I’ve been seeing lots of Lorquin Admirals in my garden since early spring—a large black and white butterfly with orange-tipped wings. They use native shrubs such as Ocean Spray (Holodiscus) and Western Chokecherry (Prunus spp.) as caterpillar food plants, and willows, and there are many along a creek nearby. Lorquin Admirals have very similar markings to another common butterfly, the California Sister. But unlike the Lorquin Admiral, this butterfly has only one caterpillar host plant—native oaks. Other local butterflies, such as Monarchs (milkweed) and Pipevine Swallowtails (pipevine) also have only one caterpillar host plant.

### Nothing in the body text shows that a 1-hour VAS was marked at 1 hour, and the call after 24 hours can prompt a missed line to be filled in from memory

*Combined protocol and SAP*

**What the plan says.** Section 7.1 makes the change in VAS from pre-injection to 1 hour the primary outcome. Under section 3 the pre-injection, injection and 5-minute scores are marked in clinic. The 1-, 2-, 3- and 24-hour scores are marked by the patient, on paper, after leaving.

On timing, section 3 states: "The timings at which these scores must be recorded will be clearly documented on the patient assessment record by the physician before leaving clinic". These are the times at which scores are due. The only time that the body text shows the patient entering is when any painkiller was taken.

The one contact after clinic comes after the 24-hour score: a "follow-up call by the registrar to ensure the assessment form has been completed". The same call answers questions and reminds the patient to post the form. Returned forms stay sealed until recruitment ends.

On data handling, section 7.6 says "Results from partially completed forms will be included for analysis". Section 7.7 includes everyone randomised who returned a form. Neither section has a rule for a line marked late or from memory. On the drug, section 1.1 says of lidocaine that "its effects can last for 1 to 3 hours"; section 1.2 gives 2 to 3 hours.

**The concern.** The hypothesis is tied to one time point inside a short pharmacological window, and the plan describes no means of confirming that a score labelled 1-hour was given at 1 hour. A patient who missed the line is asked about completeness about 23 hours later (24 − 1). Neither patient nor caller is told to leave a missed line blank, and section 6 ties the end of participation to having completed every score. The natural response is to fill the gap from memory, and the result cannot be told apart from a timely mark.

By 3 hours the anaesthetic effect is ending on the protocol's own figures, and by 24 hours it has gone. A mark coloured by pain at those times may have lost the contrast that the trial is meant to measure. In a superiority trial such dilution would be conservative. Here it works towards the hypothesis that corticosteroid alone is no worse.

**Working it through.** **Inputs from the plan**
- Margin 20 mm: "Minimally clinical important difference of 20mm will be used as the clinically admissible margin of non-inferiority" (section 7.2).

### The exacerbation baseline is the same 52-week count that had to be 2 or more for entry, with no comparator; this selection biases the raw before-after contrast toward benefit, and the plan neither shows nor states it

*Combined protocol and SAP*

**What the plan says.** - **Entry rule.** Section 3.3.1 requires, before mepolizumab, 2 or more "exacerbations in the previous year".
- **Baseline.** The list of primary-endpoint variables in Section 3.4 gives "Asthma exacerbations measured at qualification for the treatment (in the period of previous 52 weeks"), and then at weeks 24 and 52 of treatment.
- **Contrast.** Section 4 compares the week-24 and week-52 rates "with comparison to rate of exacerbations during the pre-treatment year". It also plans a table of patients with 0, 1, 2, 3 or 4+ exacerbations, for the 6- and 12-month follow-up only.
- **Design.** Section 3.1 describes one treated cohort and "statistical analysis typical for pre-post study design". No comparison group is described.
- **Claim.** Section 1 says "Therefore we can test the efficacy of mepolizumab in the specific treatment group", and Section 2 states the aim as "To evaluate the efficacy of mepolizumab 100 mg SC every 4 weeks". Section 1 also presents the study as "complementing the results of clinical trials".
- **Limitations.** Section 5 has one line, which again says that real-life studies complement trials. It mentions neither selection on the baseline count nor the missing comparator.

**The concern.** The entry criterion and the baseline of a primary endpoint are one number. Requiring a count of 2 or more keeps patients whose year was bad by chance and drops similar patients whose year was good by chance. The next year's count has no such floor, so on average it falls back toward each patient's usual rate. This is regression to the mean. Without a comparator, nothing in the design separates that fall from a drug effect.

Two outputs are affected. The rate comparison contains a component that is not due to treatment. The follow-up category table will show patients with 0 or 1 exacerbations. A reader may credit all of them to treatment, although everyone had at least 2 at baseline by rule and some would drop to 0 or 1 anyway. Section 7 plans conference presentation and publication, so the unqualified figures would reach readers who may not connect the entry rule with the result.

If you are growing host plants in your garden, be careful when pruning stems and shrubbery where butterfly chrysalides might hide. Because butterfly caterpillars generally move away from the host plant when they are ready to pupate, their chrysalides are often found in other places — on branches and twigs, sometimes in brush piles, even on rocks and windowsills. Butterflies, of course, nectar on many plants. They are attracted to the blossoms of California trees and shrubs, such as Buckeye, Ocean Spray, Ceanothus, Hollyleaf Cherry, Elderberry, Coyote Bush, the many Salvia species. Plant drifts of native perennials such as asters, coyotemint, seaside daisies, buckwheats, gumplant, goldenrod, and yarrow to attract butterflies and other pollinators.